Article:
The phrase ‘square eyes’ isn’t used much anymore. But it could definitely be applied to many children and teenagers who spend copious amounts of time in front of some form of electronic media each day, including TV, computer games, videos and mobile phones.

The following facts were compiled by the American Academy of Pediatrics but the TV habits of Australian children are frighteningly similar.

The following facts about kids TV habits will make many people’s eyes ‘pop’ never mind go ‘square’.

• On average, preschool children spend 32 hours a week with screen media. [1] Excessive screen time puts young children at risk.
• 40% of 3-month-old infants are regular viewers of screen media [2], and 19% of babies 1 year and under have a TV in their bedroom [3].
• Screen time can be habit-forming: the more time children engage with screens, the harder time they have turning them off as older children. [4]
• Screen time for children under 3 is linked to irregular sleep patterns [5] and delayed language acquisition [6].
• The more time preschool children and babies spend with screens, the less time they spend interacting with their parents.
• Toddler screen time is also associated with problems in later childhood, including lower math and school achievement, reduced physical activity, victimization by classmates [9], and increased BMI [10].
• Direct exposure to TV and overall household viewing are associated with increased early childhood aggression. [11]
• The more time preschoolers spend with screens, the less time they spend engaged in creative play. [7]This can affect their development in constructive problem solving and creativity.
• On average, preschool children see nearly 25,000 television commercials per year. (15)

Research shows the benefits of reduced screen time.
• Reducing screen time can help prevent childhood obesity. [26]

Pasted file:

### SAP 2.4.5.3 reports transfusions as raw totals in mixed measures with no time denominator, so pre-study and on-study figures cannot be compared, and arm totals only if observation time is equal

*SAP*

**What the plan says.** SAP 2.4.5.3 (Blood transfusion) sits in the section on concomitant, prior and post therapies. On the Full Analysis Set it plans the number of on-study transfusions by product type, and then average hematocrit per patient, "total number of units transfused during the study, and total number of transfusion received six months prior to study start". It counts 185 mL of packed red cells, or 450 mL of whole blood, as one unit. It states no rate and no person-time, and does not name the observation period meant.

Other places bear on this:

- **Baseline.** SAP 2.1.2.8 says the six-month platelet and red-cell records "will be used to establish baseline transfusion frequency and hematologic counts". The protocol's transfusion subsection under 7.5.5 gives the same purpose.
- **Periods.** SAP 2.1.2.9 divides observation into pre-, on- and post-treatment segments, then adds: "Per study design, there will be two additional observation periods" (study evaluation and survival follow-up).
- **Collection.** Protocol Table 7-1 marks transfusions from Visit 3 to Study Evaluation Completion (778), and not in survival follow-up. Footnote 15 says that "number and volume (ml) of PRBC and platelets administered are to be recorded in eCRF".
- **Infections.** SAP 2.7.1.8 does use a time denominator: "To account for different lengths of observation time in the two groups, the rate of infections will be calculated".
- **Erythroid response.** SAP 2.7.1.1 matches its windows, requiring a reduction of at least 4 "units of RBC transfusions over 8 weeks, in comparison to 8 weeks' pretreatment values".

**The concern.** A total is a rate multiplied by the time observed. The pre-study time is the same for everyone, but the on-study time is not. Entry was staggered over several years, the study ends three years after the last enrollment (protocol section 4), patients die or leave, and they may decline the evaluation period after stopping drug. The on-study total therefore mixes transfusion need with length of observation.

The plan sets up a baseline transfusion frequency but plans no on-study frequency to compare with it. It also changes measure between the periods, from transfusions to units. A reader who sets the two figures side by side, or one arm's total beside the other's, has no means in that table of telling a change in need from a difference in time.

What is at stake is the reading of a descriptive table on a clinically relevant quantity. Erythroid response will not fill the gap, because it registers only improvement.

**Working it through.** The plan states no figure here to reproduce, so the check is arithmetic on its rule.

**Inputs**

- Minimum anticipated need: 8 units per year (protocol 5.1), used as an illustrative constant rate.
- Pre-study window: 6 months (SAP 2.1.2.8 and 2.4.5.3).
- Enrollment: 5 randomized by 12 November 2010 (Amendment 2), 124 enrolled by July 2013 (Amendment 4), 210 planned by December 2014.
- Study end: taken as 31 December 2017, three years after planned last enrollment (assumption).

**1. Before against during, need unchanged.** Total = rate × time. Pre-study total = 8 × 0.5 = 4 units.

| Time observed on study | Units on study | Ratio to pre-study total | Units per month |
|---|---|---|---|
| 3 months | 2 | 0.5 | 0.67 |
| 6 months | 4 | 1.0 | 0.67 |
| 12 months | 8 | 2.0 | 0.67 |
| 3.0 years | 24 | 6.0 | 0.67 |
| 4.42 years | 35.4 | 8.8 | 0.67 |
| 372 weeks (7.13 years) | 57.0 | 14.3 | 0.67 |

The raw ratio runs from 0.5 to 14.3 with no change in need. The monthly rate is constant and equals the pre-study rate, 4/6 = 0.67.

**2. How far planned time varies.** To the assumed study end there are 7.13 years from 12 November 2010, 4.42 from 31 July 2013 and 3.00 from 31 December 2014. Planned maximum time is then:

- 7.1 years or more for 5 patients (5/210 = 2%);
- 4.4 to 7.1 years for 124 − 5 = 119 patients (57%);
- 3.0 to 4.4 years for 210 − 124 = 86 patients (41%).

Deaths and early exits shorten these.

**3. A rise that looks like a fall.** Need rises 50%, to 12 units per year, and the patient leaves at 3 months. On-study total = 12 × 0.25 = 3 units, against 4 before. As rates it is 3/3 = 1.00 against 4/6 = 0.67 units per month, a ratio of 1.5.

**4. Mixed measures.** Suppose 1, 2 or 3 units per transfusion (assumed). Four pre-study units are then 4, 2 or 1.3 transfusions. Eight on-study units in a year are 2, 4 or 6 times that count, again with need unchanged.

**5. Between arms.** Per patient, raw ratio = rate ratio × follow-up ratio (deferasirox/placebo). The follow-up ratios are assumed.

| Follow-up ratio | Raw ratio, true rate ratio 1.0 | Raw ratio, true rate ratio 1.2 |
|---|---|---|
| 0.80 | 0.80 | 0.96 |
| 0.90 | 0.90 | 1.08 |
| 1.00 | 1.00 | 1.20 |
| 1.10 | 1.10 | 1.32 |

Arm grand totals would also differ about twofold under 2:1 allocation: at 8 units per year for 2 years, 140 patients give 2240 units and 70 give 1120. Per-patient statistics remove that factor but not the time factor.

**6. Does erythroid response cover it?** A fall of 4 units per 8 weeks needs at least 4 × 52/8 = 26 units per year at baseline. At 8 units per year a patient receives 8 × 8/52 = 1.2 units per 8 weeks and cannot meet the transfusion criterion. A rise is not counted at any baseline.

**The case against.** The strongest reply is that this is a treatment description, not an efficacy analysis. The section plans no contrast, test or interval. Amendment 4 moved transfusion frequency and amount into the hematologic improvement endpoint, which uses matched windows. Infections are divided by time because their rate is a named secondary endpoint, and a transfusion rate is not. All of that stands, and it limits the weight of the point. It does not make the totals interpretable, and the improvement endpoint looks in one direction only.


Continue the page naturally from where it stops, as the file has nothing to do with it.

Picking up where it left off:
• Children who spend less time watching television in early years tend to do better in school and are better able to engage in schoolwork in later elementary school. [9]
• Heavy television viewing before 6 years of age is associated with later behavioural problems.[27]
• Limiting exposure to television during the first 4 years of life may decrease children’s interest in it in later years. [4]
• Children with 2 or more hours of daily screen time are more likely to have increased psychological difficulties, including hyperactivity, emotional and conduct problems, as well as difficulties with peers. [20]
• Adolescents who watch 3 or more hours of TV daily are at especially high risk for poor homework completion, negative attitudes toward school, poor grades, and long-term academic failure. [21]
• Adolescents with a television in their bedroom spend more time watching TV and eat and fewer family meals. [22]
• In a survey of youth ages 8-18, nearly 1 in 4 said they felt “addicted” to video games. [25]
• Including multitasking, children ages 8 -18 spend average of 4 ½ hours per day watching television, 1 ½ hours using computers, and more than an hour playing video games. [16]

The American Academy of Pediatrics recommends no screen time for children under 2 and less than 2 hours per day for older children.
The American Academy of Pediatrics recommends that parents create an electronic-media-free environment in children’s bedrooms.

[1] The Nielsen Company (2009). TV viewing among kids at an eight-year high. Retrieved July 19, 2010 from
[2] Zimmerman, F., Christakis, D., Meltzoff, A. (2007). Television and DVD/video viewing in children younger than 2 years. Archives of Pediatric and Adolescent Medicine, 161(5), 473-479.
[3] Rideout, V. & Hamel, E. (2006) The Media Family: Electronic media in the lives of infants, toddlers, preschoolers and their parents. Menlo Park, CA: Kaiser Family Foundation p. 18
[4] Christakis, D., Zimmerman, F. (2006). Early television viewing is associated with protesting turning off the television at age 6. Medscape General Medicine, 8(2), 63.
[5] Thompson, D. A., Christakis, D. (2005). The association between television viewing and irregular sleep schedules among children less than 3 years of age. Pediatrics, 116(10), 851-85